Assenting to the “self-evident truth” maintained in the American Declaration of Independence, “that all men are created equal, and endowed by their Creator with certain inalienable rights—among which are life, liberty and the pursuit of happiness,” I shall strenuously contend for the immediate enfranchisement of our slave population. In Park-street Church, on the Fourth of July, 1829, in an address on slavery, I unreflectingly assented to the popular but pernicious doctrine of gradual abolition. I seize this opportunity to make a full and unequivocal recantation, and thus publicly to ask pardon of my God, of my country, and of my brethren the poor slaves, for having uttered a sentiment so full of timidity, injustice and absurdity. A similar recantation, from my pen, was published in the Genius of Universal Emancipation at Baltimore, in September, 1829. My con-science is now satisfied.

I am aware, that many object to the severity of my language; but is there not cause for severity? I will be as harsh as truth, and as uncompromising as justice. On this subject, I do not wish to think, or speak, or write, with moderation. No! no! Tell a man whose house is on fire, to give a moderate alarm; tell him to moderately rescue his wife from the hands of the ravisher; tell the mother to gradually extricate her babe from the fire into which it has fallen; —but urge me not to use moderation in a cause like the present. I am in earnest—I will not equivocate—I will not excuse—I will not retreat a single inch—AND I WILL BE HEARD. The apathy of the people is enough to make every statue leap from its pedestal, and to hasten the resurrection of the dead.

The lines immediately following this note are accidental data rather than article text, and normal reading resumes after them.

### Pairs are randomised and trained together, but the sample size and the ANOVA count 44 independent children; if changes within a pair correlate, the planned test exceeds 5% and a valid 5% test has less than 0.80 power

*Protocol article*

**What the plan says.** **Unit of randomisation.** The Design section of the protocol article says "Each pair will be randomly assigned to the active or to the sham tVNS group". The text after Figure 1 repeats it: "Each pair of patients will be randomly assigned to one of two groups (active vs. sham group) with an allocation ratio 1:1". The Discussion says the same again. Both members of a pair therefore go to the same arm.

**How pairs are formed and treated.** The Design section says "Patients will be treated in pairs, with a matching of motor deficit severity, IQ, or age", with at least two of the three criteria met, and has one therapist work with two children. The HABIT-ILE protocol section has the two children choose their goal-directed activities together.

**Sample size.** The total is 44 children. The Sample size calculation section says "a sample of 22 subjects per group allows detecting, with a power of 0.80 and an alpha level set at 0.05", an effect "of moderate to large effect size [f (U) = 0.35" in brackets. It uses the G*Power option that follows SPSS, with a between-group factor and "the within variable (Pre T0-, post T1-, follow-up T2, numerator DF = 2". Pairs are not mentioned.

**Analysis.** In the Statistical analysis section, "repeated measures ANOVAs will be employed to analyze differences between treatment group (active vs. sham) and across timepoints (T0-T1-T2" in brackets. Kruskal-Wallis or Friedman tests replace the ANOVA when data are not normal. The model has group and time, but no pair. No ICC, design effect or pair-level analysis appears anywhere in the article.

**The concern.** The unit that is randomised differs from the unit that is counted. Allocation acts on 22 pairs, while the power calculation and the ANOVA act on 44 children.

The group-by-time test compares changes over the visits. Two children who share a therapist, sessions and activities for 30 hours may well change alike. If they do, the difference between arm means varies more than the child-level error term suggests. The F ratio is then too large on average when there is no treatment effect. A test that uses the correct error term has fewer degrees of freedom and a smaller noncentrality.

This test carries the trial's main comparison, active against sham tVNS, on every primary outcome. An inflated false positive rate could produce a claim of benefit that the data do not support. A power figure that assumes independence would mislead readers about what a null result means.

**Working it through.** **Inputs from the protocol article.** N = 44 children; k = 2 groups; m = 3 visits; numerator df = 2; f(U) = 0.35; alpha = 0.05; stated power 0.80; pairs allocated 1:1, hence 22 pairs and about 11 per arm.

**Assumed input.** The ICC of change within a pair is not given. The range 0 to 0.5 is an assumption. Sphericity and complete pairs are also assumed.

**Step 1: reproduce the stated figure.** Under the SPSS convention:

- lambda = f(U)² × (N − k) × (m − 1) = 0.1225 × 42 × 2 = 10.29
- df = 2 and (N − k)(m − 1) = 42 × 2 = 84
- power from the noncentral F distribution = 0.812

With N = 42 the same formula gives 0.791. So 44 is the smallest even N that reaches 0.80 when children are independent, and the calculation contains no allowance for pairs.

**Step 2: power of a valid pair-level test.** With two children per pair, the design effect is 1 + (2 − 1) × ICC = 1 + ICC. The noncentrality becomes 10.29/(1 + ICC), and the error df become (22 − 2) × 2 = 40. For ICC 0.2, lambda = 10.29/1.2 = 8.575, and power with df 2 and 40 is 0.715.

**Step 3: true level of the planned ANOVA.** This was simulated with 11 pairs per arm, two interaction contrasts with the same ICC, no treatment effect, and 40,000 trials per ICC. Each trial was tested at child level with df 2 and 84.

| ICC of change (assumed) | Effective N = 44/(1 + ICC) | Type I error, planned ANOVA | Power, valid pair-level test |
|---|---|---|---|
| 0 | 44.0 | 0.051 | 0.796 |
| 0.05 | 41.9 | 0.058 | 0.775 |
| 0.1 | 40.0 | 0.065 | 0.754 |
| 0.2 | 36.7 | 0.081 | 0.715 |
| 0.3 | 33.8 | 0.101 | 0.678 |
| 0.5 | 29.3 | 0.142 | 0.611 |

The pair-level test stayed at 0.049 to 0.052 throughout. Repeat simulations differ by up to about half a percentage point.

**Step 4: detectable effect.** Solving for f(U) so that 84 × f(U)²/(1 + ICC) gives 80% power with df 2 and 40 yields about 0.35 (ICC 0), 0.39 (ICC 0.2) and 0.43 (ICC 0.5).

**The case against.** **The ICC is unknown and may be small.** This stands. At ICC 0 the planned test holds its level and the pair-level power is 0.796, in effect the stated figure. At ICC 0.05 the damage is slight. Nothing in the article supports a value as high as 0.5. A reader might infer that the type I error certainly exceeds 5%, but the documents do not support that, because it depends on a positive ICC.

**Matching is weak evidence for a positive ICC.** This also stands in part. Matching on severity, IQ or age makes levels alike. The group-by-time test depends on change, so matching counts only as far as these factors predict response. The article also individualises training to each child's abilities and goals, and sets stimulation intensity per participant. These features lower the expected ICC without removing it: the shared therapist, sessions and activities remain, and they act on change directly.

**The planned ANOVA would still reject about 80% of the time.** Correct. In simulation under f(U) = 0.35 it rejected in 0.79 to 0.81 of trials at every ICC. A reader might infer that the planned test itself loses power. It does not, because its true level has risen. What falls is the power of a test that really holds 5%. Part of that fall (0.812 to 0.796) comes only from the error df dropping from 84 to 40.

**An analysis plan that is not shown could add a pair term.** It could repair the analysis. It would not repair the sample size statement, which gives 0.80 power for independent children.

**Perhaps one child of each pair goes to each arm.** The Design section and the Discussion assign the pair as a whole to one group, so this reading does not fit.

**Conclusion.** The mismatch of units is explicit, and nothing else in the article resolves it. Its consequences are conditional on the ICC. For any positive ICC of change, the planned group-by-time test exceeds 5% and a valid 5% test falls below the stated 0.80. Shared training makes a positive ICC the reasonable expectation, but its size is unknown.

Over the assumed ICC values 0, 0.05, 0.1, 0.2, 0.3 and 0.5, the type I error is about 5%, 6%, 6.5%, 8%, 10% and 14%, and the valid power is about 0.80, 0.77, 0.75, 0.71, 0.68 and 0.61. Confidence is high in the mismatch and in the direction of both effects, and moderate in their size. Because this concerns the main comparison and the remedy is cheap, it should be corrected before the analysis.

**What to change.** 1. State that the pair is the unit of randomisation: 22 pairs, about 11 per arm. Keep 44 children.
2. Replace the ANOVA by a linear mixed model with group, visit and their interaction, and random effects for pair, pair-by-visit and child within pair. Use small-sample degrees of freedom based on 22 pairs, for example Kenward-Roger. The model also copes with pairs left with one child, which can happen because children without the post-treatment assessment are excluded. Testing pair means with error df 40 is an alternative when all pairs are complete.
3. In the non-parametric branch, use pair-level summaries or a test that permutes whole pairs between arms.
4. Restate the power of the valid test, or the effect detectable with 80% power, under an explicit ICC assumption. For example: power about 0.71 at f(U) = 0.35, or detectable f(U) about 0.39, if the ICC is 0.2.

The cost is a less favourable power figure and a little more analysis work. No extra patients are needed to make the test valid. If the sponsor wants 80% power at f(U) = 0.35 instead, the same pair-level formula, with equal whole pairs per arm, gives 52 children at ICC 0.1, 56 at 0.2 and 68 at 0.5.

It is pretended, that I am retarding the cause of emancipation by the coarseness of my invective, and the precipitancy of my measures. The charge is not true. On this question my influence, —humble as it is, —is felt at this moment to a considerable extent, and shall be felt in coming years-not perniciously, but beneficially-not as a curse, but as a blessing; and posterity will bear testimony that I was right. I desire to thank God, that he enables me to disregard “the fear of man which bringeth a snare,” and to speak his truth in its simplicity and power. And here I close with this fresh dedication:

Oppression! I have seen thee, face to face,
And met thy cruel eye and cloudy brow;
But thy soul-withering glance I fear not now—
For dread to prouder feelings doth give place
Of deep abhorrence! Scorning the disgrace
Of slavish knees that at thy footstool bow,
I also kneel—but with far other vow
Do hail thee and thy hord of hirelings base:—
I swear, while life-blood warms my throbbing veins,
Still to oppose and thwart, with heart and hand,
Thy brutalising sway-till Afric’s chains
Are burst, and Freedom rules the rescued land,—
Trampling Oppression and his iron rod:
Such is the vow I take—SO HELP ME GOD!

 Declaration of Sentiments Adopted by the Peace Convention (1838)

ASSEMBLED in Convention, from various sections of the American Union, for the promotion of peace on earth and good-will among men, we, the undersigned, regard it as due to ourselves, to the cause which we love, to the country in which we live, and to the world, to publish a DECLARATION, expressive of the principles we cherish, the purposes we aim to accomplish, and the measures we shall adopt to carry forward the work of peaceful, universal reformation.